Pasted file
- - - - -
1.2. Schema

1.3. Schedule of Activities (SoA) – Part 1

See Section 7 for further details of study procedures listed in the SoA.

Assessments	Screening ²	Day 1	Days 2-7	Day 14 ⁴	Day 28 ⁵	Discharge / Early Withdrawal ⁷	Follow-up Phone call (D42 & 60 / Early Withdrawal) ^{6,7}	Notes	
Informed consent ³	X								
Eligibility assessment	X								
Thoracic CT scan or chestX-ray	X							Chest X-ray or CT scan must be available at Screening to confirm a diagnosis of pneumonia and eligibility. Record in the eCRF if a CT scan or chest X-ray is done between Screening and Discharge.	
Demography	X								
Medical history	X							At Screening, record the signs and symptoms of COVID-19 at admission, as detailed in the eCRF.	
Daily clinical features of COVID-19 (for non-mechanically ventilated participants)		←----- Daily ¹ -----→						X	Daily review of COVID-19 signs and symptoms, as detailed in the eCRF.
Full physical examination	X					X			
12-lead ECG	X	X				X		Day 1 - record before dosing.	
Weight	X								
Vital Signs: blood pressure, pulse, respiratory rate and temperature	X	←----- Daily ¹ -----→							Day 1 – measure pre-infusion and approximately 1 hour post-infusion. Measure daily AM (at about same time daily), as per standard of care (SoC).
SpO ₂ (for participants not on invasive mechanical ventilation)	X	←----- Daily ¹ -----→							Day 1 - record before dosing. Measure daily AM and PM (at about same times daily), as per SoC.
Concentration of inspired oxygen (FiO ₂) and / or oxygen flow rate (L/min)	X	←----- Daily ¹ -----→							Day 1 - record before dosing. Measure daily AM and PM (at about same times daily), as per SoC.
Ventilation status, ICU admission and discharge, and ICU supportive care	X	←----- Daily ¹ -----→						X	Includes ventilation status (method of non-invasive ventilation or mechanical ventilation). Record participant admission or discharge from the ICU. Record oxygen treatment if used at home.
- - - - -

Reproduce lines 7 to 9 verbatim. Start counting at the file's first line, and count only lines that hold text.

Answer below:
Thoracic CT scan or chestX-ray	X							Chest X-ray or CT scan must be available at Screening to confirm a diagnosis of pneumonia and eligibility. Record in the eCRF if a CT scan or chest X-ray is done between Screening and Discharge.	
Demography	X								
Medical history	X							At Screening, record the signs and symptoms of COVID-19 at admission, as detailed in the eCRF.	